Clapton Feby. 5. 1794.
I take the liberty to introduce to you Mr Henrey Wansey, a person of the most respectable character and connexions among the Dissenters. He is also a man of considerable property, and a principal manufacturer, and [wishes] to establish himself in America. Any information, or assistance, that you can give him, I am confident you will not withhold.
My Sons being now with you, I am at length come to a resolution to cross the Atlantic myself; and if you be at all informed of the state of things here, you will not wonder at it, as great an admirer as you are of our constitution. Besides giving up about three hundred a year, I do assure you that, on several other accounts, I take this step with great reluctance. My present situation is greatly to my wish, I have replaced my library and apparatus, at least in a great measure, and have just begun to resume my favourite pursuits, with such advantages, as I know I cannot have with you. Also at my time of life, I cannot expect to find any substitute for the connections I leave here, and all my habits are wholly English.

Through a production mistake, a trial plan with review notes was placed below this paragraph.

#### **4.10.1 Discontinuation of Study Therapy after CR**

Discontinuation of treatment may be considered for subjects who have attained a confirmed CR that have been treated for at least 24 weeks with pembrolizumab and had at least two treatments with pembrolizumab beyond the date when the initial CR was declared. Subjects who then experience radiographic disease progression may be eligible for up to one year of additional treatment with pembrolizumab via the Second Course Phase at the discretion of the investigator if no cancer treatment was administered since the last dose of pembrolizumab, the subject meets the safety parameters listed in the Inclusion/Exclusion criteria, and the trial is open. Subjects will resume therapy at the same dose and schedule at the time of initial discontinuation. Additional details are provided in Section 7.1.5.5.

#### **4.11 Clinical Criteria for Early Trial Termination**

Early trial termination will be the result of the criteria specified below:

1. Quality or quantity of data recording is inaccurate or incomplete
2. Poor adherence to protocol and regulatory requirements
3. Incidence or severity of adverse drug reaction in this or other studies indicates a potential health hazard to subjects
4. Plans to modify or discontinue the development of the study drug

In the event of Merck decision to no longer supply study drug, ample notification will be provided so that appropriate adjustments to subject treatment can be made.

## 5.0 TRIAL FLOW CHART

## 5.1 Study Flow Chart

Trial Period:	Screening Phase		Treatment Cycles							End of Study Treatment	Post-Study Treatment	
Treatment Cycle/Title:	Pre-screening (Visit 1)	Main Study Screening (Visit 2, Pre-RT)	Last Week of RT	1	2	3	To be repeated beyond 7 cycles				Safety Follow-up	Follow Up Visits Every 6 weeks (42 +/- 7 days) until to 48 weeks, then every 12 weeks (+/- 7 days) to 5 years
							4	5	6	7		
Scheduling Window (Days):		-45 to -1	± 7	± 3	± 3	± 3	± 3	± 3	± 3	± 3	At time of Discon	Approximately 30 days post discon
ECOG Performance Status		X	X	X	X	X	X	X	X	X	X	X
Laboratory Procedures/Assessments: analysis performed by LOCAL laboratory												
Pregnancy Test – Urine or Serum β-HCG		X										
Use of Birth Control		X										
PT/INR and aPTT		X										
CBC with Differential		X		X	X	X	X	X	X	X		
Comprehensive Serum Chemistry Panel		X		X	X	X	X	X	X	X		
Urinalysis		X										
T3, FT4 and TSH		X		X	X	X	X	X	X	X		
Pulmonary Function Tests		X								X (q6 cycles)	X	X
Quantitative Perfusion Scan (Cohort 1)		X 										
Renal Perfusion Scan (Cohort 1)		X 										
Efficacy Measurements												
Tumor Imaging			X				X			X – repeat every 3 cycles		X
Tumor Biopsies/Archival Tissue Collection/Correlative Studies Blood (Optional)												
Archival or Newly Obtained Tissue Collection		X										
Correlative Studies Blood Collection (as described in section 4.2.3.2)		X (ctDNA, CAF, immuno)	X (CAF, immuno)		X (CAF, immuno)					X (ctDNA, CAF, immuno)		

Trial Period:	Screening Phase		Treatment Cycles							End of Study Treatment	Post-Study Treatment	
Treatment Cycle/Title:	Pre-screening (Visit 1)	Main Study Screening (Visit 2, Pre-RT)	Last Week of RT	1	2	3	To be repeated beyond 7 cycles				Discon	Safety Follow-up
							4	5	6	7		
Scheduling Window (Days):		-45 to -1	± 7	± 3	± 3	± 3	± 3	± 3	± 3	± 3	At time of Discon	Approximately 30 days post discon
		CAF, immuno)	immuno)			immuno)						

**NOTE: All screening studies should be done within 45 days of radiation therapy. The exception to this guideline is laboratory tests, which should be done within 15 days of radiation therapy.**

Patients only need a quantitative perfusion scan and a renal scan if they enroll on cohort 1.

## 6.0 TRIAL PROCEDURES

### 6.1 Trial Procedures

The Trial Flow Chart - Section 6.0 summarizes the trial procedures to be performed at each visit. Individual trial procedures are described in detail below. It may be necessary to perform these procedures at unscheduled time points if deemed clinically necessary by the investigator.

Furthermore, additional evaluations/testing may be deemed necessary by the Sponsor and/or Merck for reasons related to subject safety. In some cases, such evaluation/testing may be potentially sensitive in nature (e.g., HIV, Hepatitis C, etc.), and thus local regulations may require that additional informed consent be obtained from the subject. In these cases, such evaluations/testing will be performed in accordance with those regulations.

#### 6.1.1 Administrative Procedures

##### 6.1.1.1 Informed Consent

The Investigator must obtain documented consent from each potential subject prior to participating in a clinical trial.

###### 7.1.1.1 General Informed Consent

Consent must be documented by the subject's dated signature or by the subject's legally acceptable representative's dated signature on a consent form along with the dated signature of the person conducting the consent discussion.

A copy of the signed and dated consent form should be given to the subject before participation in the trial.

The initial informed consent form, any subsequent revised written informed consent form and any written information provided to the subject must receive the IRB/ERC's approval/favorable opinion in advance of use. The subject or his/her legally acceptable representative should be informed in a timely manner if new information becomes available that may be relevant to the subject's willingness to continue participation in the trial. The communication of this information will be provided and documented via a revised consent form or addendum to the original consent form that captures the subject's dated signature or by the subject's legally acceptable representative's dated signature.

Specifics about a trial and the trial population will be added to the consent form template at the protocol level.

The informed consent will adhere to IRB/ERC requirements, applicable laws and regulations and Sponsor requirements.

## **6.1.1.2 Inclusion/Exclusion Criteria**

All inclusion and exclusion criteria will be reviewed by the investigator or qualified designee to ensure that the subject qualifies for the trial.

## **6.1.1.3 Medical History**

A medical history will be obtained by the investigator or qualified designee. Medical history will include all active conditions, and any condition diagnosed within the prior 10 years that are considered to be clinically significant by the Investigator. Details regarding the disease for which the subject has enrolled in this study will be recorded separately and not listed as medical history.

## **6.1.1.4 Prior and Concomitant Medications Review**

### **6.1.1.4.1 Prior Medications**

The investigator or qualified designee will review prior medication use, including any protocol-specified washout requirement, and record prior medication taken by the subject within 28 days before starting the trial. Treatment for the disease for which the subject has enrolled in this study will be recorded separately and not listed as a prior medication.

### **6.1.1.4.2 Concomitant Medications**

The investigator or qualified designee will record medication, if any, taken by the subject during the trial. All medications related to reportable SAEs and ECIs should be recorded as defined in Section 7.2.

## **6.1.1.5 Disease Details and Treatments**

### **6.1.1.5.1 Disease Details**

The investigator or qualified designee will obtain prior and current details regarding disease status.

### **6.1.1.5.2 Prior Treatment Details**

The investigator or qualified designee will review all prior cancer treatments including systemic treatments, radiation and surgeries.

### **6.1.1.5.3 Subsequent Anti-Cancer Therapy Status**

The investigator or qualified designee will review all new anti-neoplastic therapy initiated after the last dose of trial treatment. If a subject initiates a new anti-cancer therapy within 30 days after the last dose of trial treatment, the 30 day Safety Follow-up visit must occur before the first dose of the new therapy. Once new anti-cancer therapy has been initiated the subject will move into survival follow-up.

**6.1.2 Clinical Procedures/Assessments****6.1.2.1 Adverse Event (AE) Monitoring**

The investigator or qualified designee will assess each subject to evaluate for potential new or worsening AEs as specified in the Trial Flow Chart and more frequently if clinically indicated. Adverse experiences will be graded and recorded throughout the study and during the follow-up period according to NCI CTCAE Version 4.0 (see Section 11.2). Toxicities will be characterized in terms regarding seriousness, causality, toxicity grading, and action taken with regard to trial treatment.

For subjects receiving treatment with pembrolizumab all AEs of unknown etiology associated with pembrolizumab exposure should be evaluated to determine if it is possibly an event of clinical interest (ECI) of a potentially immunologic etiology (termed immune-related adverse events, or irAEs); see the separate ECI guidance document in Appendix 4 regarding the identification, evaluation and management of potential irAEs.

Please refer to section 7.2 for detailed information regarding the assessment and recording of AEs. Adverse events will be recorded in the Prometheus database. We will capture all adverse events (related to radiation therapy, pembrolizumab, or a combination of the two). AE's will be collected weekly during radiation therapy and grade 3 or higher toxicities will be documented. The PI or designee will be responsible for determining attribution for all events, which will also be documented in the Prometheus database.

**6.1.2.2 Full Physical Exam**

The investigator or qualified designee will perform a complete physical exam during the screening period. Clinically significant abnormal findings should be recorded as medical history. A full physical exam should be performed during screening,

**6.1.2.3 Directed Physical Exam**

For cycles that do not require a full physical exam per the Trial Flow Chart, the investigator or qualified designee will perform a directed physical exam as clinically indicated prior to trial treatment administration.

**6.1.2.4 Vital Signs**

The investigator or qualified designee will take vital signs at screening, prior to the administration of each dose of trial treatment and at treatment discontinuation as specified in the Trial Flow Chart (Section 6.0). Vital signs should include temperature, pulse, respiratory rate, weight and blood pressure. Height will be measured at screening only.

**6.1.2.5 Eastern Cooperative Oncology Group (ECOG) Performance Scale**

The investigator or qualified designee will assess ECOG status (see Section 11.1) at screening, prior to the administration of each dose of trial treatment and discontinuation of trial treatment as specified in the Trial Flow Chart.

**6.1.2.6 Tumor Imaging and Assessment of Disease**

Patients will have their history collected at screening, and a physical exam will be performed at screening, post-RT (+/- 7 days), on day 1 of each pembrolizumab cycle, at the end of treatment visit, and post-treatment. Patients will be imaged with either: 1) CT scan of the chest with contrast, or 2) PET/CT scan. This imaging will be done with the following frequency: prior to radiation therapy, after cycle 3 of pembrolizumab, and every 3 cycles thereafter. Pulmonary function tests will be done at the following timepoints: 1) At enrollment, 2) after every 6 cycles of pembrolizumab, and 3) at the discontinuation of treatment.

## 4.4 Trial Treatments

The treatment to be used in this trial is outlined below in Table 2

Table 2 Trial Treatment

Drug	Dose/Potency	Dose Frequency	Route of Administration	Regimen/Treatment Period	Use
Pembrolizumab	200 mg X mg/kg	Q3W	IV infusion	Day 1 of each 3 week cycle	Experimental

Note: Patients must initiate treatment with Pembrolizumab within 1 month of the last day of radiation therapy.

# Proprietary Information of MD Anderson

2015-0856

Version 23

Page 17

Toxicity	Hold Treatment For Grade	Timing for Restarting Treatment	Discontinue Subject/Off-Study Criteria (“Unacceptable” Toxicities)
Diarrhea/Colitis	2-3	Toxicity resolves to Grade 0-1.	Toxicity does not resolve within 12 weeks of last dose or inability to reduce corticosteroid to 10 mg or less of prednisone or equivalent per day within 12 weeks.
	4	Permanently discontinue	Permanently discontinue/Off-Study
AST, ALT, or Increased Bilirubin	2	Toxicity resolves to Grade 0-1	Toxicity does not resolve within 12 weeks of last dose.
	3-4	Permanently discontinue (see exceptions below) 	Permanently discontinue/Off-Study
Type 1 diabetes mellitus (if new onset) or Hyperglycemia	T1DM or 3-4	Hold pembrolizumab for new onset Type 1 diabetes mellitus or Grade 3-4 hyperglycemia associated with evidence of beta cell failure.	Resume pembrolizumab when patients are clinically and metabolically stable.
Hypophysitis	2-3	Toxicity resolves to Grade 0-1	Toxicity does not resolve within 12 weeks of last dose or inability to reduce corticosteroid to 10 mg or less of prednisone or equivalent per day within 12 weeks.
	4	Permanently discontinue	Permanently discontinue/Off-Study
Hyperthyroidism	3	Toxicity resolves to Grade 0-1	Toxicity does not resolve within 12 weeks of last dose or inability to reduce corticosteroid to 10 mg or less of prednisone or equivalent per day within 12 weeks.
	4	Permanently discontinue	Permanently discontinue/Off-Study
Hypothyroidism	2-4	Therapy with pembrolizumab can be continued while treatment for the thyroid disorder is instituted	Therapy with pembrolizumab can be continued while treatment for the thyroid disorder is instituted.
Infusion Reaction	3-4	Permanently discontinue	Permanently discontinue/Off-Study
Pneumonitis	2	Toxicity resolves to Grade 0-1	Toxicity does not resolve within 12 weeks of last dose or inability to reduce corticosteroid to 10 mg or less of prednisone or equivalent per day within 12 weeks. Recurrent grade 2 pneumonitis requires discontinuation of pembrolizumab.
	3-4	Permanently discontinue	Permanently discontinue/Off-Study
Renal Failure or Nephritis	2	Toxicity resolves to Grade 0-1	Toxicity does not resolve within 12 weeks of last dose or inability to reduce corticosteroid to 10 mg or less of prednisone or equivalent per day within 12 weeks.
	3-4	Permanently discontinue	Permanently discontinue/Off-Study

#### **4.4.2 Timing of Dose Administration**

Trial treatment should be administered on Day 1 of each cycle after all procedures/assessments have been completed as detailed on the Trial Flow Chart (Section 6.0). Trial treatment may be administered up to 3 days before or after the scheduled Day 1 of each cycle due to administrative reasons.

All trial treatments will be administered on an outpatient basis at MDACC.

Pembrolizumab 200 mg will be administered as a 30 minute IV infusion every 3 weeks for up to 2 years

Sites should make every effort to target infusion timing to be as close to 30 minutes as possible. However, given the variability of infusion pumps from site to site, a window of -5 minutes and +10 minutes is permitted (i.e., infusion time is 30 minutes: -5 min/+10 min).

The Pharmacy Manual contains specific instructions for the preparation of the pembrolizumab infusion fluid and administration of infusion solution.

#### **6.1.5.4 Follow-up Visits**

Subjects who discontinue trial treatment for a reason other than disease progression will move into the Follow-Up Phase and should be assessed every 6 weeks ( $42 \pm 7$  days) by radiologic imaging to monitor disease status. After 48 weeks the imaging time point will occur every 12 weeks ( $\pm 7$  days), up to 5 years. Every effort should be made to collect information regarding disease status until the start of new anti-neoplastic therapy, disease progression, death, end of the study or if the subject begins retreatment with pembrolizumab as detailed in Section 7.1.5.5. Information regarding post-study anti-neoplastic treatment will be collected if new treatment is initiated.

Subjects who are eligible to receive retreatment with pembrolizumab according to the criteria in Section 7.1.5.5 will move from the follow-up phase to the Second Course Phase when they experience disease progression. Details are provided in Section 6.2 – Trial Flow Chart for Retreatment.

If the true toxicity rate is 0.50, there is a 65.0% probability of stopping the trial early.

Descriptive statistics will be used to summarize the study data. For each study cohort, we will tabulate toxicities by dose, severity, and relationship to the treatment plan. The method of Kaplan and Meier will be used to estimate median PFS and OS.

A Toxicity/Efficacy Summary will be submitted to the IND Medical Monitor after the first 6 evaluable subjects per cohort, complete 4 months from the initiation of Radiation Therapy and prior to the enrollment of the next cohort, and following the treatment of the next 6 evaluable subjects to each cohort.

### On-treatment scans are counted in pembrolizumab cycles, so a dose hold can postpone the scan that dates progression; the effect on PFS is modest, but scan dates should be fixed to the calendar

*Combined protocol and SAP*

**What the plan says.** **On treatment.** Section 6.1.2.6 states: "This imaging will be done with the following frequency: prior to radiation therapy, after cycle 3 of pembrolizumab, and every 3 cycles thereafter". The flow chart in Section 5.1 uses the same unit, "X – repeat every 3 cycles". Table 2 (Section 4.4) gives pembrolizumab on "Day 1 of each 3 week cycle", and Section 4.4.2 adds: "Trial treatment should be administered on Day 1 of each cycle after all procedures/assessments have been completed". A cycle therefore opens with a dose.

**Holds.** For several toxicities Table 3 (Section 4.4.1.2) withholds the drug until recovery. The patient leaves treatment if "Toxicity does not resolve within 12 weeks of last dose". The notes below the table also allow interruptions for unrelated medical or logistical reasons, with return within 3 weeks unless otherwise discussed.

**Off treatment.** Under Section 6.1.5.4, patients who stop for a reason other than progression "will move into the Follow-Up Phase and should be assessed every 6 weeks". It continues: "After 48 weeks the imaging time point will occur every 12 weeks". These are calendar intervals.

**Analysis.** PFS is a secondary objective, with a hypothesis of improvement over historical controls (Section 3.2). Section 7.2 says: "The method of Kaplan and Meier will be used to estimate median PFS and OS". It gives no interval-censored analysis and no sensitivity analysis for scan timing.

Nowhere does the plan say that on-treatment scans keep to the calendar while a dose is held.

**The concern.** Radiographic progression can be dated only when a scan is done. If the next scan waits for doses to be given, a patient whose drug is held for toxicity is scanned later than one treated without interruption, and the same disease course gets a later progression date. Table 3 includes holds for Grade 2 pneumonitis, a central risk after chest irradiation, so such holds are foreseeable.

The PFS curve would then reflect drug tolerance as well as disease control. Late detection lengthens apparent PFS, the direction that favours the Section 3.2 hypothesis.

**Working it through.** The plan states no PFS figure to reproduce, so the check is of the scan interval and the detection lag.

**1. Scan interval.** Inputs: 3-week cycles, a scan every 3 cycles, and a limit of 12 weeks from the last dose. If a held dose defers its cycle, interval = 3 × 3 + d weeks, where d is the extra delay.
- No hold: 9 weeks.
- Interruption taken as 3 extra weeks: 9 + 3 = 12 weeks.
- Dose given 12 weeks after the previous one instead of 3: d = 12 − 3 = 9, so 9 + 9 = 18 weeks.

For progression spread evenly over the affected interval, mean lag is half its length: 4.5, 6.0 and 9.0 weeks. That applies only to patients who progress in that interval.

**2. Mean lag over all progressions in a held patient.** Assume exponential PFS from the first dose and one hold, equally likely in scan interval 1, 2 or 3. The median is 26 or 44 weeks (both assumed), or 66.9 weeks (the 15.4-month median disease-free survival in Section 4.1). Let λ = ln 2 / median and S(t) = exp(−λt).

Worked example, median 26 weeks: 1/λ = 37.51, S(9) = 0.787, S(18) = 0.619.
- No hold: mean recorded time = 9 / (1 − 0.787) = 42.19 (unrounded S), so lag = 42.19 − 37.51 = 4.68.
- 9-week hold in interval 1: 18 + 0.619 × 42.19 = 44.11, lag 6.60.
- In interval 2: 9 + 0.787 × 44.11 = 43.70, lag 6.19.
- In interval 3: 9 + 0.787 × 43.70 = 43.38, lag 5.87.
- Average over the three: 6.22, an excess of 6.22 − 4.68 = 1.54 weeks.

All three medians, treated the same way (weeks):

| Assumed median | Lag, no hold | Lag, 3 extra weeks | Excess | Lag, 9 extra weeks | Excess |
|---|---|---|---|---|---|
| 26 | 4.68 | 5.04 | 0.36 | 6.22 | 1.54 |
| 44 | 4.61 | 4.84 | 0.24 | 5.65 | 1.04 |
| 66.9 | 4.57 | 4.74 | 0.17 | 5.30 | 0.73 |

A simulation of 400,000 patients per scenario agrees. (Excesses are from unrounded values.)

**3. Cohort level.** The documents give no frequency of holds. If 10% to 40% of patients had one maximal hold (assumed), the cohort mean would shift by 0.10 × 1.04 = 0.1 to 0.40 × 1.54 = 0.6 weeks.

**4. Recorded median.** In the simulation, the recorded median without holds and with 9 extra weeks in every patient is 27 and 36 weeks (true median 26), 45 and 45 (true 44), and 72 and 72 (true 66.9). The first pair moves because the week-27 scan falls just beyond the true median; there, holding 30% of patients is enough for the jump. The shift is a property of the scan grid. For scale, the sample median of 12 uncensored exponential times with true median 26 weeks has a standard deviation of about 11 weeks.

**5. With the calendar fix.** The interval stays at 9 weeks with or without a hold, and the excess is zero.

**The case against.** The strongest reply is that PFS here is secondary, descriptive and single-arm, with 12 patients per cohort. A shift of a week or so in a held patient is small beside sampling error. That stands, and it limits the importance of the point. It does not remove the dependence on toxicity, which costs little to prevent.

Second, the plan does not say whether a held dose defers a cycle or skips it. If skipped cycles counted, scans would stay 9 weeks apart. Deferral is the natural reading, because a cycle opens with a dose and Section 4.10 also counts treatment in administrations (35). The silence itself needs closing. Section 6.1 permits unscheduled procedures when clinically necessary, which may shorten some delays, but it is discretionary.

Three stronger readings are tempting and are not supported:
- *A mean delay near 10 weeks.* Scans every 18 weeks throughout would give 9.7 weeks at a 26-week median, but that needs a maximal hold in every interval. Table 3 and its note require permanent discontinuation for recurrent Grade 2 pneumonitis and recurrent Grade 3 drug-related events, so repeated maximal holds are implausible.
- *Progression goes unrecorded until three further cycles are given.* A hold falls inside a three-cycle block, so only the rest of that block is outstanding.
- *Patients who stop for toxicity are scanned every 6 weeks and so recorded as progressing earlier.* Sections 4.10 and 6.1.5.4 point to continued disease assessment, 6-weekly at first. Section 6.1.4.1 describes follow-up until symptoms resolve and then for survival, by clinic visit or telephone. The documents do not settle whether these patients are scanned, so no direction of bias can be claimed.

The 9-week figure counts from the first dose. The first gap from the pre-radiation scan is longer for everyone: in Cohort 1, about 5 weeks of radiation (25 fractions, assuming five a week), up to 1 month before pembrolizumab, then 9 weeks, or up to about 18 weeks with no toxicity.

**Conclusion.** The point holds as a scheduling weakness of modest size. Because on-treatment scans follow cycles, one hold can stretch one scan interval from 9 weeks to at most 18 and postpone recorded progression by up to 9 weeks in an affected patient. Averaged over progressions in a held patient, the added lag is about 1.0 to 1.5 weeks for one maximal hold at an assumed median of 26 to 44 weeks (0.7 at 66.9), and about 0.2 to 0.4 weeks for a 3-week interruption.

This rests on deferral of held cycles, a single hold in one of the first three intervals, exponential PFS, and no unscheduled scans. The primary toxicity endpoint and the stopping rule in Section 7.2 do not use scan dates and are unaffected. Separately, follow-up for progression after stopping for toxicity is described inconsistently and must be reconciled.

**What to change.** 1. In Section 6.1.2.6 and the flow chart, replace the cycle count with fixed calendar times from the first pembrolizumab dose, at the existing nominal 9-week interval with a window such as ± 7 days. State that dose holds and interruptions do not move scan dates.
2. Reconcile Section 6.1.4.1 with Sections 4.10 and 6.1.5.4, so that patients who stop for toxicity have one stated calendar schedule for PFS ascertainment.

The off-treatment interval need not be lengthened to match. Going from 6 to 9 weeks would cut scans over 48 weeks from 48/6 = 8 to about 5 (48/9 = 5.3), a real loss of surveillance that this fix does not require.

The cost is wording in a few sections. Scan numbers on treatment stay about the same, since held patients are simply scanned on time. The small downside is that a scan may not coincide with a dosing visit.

I propose to come in the April packet, the American vessells being Subject to capture by the Algerenes, who, I fear, are encouraged by our court.
Hoping to have the pleasure of seeing you soon, I am, / Dear Sir, yours sincerely
MHi: Adams-Hull Collection.